Hand-Held dosing device has no PATIENT - Interpretation of the PATIENT definition

Hi everyone,

For the past year I've been working in a team developing a HAND-HELD dosing device for people that today administer their prescription drugs with pills or capsules. The idea is to load the device with pellets and then dispense pellets on the demand of the "patient".

The reason for "patient" and not PATIENT is that the definition of patient in the IEC 60601-1 states:
  • PATIENT: living being (person or animal) undergoing a medical, surgical or dental procedure
Is it your opinion that the administering of drugs through a device like ours really makes a medical procedure? And if it does, the PATIENT is rather an operator of the device when handling it, and a PATIENT in the procedure of taking the drugs from the device?

If anyone has any experience from similar cases or just feel confident in their interpretation of the PATIENT definition please let me know!

Kind Regards,

Ronen E

Problem Solver
Staff member
Super Moderator
That might be so. But looking at our device it is really a question of storing and delivering the right amount for treatment. Sort of like what a jar is for tablets and capsules.

Thank you for your input Ronen E!
The terminology “dosing device” suggests that the device does more than just dispense or make the pallets available. A jar doesn’t do that.

Jar equivalence aside, let’s take your argument one step further. At the time of dispensing (or dosing) no medical procedure takes place, right? All that happens is pellets moving around. So the “patient” is not really a patient, just an operator. If that’s the case, there is no patient for that device (they only become real patients later, when the device is not in use), and the device has no medical purpose so it’s not a medical device and IEC 60601 doesn’t apply to it.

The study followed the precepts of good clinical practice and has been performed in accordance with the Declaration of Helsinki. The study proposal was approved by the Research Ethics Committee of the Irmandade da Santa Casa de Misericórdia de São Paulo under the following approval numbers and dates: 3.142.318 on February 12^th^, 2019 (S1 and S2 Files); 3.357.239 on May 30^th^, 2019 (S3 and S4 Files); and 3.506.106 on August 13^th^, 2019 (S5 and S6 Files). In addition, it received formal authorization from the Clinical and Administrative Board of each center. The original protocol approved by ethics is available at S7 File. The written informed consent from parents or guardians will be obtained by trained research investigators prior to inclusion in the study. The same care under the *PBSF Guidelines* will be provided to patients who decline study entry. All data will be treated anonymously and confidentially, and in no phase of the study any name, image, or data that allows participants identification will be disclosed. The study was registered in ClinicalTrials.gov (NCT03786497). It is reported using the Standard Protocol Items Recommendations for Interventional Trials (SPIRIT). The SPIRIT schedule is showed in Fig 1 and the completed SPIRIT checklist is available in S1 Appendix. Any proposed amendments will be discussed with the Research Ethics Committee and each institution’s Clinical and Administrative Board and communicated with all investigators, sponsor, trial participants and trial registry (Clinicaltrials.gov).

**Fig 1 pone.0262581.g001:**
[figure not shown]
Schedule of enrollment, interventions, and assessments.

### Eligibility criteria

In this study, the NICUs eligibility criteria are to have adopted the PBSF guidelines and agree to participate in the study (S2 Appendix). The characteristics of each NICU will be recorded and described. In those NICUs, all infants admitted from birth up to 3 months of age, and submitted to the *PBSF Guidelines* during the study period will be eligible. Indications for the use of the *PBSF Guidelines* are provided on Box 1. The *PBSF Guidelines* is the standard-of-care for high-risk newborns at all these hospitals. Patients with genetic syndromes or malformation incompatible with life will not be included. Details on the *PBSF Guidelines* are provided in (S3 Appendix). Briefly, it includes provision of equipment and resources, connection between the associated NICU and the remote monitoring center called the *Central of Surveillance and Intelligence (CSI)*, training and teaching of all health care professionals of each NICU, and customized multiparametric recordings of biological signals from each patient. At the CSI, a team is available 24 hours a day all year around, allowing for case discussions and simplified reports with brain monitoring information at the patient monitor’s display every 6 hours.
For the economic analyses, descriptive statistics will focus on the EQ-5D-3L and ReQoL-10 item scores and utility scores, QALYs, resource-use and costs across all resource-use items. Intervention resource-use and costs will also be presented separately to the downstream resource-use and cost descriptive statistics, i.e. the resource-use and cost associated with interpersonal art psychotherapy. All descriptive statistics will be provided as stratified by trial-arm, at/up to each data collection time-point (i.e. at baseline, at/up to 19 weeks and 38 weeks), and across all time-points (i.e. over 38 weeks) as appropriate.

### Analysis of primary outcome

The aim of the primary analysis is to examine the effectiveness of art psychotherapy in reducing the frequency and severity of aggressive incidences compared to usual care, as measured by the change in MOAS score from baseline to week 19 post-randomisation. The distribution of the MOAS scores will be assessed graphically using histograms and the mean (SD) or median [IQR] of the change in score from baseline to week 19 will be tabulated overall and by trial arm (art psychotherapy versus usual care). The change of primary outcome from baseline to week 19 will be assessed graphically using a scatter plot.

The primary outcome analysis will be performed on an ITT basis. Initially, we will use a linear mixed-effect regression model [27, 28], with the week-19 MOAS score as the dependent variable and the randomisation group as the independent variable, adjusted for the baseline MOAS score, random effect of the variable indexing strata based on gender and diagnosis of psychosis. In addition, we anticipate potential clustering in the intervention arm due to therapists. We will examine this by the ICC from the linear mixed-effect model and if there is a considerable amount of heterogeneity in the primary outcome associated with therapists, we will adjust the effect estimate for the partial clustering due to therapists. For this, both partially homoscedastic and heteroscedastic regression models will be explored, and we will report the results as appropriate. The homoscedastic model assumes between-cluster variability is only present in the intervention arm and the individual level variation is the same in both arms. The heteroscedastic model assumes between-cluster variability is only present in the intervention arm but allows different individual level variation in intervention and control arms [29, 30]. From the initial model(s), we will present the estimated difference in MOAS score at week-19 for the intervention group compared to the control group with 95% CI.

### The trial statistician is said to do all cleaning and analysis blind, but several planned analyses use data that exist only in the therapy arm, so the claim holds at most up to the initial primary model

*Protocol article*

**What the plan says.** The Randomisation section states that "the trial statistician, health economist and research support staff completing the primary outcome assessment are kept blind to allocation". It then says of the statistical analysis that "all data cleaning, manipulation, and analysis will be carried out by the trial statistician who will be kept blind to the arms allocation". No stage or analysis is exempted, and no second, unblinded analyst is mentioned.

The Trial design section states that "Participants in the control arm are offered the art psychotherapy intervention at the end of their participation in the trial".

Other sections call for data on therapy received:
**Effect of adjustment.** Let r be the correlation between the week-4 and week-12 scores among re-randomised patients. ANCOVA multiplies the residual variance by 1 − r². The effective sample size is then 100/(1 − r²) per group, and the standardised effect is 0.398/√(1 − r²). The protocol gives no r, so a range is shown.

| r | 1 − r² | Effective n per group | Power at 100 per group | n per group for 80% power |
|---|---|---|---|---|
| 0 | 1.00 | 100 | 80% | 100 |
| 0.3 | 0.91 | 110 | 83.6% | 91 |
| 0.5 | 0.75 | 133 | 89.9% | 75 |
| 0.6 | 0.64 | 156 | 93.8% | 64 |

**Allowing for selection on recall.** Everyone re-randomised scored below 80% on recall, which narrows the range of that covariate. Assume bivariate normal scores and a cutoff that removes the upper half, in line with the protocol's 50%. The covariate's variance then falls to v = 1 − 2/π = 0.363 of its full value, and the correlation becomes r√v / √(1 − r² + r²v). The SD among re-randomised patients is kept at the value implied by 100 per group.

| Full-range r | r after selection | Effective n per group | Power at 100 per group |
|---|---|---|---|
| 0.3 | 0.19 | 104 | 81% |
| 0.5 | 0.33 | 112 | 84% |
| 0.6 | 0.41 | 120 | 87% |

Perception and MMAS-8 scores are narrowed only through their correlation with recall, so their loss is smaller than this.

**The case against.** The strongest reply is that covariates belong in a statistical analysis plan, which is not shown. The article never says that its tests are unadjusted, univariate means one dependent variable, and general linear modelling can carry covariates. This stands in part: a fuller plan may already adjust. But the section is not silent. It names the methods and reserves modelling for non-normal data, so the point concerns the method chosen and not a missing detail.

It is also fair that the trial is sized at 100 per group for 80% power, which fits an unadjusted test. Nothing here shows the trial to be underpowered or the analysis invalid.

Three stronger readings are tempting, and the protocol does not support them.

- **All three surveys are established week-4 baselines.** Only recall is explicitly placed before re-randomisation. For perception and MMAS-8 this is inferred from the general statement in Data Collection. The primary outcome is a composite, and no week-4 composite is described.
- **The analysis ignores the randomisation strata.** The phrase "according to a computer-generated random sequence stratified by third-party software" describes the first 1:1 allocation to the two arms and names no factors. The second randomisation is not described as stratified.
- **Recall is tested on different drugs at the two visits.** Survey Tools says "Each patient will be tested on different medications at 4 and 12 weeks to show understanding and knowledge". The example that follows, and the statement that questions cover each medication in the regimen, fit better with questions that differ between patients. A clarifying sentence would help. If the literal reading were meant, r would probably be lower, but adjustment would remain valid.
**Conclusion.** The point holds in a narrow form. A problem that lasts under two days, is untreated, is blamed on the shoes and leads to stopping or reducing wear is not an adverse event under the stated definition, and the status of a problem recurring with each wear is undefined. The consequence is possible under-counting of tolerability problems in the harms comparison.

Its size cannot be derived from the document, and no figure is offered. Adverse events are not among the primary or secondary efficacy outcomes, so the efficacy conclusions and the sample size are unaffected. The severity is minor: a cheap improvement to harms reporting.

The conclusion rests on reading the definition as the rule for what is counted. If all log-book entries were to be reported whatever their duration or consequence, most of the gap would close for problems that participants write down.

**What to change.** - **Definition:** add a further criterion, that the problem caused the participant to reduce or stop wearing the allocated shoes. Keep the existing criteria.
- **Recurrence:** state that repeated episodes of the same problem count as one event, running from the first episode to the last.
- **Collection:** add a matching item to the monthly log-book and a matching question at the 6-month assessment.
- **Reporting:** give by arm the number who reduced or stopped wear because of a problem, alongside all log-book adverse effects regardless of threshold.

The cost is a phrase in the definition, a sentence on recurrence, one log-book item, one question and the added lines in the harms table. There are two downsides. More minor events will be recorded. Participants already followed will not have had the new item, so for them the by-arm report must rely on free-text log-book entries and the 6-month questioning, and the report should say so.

Hi Oscar,

Is your end goal only to define what PATIENT is? Or is it to determine if your device falls within the scope of 60601-1? To me it would sound that this is a dispensing device and it wouldn't necessarily be considered MEDICAL ELECTRICAL EQUIPMENT (therefore out of scope). It does not have an APPLIED PART nor does it transfer energy to/from the PATIENT.

Of course, I don't know the details f the device so I might be wrong; still, something worth considering.

Top Bottom